Tuesday, October 04, 2011

Douglas Preston, American Writer, Explains How Italy Puts Saving Face Before Justice

Douglas Preston, whom I have quoted here frequently, has another thought-provoking article on the Italian justice system that railroaded Amanda Knox.  Writing in the U.K. Guardian, he says:
About 50% of all criminal convictions in Italy are reversed or greatly modified on appeal. Knox and Sollecito join the 4 million Italians since the war who have seen their lives ruined by false criminal charges, only to be proclaimed innocent after many years of agony and imprisonment.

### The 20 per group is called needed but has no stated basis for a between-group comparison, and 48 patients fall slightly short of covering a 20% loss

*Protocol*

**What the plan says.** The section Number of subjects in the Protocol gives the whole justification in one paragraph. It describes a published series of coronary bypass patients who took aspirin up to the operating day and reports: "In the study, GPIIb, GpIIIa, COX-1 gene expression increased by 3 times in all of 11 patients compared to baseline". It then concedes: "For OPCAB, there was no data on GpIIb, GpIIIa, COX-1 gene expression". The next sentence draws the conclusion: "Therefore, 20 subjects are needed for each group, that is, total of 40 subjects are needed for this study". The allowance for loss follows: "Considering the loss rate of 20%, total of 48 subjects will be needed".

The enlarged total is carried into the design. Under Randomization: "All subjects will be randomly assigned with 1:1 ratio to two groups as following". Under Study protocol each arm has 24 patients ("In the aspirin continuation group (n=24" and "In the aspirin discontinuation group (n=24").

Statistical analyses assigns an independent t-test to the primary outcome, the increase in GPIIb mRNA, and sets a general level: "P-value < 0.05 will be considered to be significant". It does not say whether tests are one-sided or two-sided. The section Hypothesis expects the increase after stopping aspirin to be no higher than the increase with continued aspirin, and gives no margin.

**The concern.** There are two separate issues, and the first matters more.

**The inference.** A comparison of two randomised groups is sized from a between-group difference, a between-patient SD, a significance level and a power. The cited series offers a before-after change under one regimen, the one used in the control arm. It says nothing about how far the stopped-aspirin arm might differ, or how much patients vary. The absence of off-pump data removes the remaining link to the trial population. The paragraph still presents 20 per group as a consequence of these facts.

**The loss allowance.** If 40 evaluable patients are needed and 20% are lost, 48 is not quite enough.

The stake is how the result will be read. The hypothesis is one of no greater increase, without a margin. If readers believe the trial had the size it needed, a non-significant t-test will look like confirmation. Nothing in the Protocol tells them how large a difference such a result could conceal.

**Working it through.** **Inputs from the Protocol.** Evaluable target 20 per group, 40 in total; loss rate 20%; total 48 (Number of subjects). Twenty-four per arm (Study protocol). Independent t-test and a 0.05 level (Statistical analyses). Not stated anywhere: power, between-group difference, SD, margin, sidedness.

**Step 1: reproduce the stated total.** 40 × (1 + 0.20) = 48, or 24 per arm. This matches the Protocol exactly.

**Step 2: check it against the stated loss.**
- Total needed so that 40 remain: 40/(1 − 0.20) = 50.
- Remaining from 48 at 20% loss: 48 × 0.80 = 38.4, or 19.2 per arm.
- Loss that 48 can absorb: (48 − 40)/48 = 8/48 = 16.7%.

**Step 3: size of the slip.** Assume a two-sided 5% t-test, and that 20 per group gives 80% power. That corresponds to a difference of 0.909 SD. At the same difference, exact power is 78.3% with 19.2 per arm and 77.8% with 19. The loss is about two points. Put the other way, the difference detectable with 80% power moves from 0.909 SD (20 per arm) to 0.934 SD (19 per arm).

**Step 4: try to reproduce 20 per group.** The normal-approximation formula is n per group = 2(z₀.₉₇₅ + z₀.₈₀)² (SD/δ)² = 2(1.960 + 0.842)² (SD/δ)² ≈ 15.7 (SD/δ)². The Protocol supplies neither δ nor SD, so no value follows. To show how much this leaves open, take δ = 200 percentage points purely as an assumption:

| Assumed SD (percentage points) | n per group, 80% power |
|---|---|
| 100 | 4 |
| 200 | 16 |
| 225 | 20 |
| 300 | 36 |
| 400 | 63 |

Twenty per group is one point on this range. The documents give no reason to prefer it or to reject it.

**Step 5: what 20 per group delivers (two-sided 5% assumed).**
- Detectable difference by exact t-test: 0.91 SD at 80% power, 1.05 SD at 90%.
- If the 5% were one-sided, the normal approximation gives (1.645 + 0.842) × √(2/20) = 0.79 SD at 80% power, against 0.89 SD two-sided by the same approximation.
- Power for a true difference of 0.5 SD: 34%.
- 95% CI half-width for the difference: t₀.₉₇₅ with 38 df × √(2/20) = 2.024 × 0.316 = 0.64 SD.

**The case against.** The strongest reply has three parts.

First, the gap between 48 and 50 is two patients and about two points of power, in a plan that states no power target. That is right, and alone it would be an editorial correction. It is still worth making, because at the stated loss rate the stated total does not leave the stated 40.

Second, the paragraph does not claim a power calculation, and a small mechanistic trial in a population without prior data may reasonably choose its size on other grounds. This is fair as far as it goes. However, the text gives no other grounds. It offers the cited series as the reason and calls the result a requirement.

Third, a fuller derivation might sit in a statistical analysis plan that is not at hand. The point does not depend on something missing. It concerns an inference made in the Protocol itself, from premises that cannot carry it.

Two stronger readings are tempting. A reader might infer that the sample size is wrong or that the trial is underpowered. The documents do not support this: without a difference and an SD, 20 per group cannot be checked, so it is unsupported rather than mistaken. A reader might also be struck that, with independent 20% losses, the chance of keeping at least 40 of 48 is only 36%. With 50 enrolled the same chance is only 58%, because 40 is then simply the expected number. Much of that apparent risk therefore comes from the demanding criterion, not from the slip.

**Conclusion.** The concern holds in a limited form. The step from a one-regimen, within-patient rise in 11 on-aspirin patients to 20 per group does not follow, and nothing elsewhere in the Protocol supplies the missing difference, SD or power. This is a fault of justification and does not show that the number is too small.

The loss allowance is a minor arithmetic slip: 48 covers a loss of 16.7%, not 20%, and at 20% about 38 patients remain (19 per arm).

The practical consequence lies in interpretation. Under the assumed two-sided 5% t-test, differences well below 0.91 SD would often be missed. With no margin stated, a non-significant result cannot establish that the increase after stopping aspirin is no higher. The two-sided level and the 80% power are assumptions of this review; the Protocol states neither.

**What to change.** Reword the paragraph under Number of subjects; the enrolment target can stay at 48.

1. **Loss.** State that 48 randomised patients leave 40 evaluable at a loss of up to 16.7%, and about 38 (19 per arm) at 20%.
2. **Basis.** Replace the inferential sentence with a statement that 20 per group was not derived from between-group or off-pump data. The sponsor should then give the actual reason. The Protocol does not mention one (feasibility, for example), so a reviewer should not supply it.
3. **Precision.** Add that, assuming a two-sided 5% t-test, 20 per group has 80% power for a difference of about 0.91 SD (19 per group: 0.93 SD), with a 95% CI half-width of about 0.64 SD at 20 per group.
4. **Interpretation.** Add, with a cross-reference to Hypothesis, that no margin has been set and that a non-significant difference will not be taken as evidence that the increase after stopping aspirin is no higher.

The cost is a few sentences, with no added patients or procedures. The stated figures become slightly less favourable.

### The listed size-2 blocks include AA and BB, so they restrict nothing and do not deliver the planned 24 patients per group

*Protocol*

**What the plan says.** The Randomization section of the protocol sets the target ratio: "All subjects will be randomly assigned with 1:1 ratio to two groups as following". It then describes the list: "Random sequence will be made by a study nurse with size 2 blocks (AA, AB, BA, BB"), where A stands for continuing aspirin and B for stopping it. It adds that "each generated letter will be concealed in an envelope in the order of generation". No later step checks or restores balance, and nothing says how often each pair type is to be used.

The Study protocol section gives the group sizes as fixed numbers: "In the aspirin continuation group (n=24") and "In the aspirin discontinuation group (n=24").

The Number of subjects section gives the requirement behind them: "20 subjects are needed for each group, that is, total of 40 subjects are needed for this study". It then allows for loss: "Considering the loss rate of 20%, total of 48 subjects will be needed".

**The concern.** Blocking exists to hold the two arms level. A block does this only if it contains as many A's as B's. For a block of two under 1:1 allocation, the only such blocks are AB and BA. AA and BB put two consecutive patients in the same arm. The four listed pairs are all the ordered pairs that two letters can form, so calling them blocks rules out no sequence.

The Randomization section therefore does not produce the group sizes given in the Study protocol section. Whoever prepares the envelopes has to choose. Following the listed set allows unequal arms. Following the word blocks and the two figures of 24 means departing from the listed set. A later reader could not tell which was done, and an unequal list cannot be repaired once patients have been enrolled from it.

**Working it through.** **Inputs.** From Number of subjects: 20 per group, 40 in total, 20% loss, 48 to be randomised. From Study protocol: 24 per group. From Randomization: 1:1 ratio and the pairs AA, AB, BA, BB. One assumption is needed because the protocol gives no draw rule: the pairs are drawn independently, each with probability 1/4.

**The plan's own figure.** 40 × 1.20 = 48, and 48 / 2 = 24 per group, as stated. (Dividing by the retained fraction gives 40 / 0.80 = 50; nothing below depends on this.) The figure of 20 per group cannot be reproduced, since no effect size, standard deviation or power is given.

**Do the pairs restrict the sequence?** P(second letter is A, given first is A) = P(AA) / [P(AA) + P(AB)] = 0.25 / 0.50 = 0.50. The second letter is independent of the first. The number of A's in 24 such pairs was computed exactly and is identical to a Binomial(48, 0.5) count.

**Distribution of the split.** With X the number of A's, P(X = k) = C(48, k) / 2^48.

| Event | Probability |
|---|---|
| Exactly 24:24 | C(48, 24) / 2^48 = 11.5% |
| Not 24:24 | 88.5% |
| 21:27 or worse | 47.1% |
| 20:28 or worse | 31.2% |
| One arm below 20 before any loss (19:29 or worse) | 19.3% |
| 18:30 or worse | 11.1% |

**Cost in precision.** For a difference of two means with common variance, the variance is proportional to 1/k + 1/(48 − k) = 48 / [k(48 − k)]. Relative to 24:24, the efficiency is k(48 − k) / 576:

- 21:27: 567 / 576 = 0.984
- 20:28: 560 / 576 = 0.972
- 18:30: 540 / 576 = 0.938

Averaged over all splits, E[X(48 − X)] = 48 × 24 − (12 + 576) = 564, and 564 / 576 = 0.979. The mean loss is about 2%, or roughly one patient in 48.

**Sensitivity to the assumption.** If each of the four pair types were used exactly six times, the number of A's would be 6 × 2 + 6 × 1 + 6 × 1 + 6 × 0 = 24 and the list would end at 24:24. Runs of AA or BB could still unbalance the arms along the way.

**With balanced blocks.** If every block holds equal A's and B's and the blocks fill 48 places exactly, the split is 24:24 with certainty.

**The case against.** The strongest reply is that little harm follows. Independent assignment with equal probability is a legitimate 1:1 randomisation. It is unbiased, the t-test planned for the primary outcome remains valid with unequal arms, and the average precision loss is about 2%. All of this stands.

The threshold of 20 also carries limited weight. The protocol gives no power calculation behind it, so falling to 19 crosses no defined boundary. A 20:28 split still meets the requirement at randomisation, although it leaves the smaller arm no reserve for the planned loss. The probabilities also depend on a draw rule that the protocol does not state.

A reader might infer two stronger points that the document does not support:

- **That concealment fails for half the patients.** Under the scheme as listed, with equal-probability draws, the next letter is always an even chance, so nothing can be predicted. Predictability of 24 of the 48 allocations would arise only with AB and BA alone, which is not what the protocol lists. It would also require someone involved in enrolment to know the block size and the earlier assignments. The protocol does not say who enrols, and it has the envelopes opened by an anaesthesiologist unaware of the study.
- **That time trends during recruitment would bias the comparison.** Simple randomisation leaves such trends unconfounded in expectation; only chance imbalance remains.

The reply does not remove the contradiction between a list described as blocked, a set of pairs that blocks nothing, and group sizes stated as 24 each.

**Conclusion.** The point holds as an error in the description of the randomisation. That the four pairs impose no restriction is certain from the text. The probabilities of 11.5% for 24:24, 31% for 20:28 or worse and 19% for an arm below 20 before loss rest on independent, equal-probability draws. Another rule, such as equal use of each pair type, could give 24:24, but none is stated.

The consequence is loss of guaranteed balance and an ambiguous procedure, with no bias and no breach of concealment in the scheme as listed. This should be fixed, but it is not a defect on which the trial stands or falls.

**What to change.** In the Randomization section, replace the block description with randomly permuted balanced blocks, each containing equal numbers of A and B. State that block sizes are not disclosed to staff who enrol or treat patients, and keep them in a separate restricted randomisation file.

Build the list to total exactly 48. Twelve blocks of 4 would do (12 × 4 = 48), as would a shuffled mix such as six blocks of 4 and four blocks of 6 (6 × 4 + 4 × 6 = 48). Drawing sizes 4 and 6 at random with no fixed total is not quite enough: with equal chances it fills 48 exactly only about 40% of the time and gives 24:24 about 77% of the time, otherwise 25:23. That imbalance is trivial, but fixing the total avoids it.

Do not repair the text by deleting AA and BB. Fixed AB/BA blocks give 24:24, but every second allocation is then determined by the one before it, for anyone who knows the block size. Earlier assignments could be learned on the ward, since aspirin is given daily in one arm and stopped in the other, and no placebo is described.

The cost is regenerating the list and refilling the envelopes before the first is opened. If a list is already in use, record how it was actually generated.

While they don't like others pointing it out, many Italians are well aware that their judicial system is dysfunctional. Silvio Berlusconi is absolutely right when he says the judiciary needs fundamental reform. The Italian judiciary, a holdover to a great extent from the Mussolini era, when Italy was a police state, acts with no checks and balances, in which prosecutors and police wield enormous power.

If you are arrested for a crime and have no alibi, you are in very serious trouble. The de facto burden of proof is on you to prove your innocence, despite lip service in the Italian constitution to the idea of innocent until proven guilty.
Read it all here.

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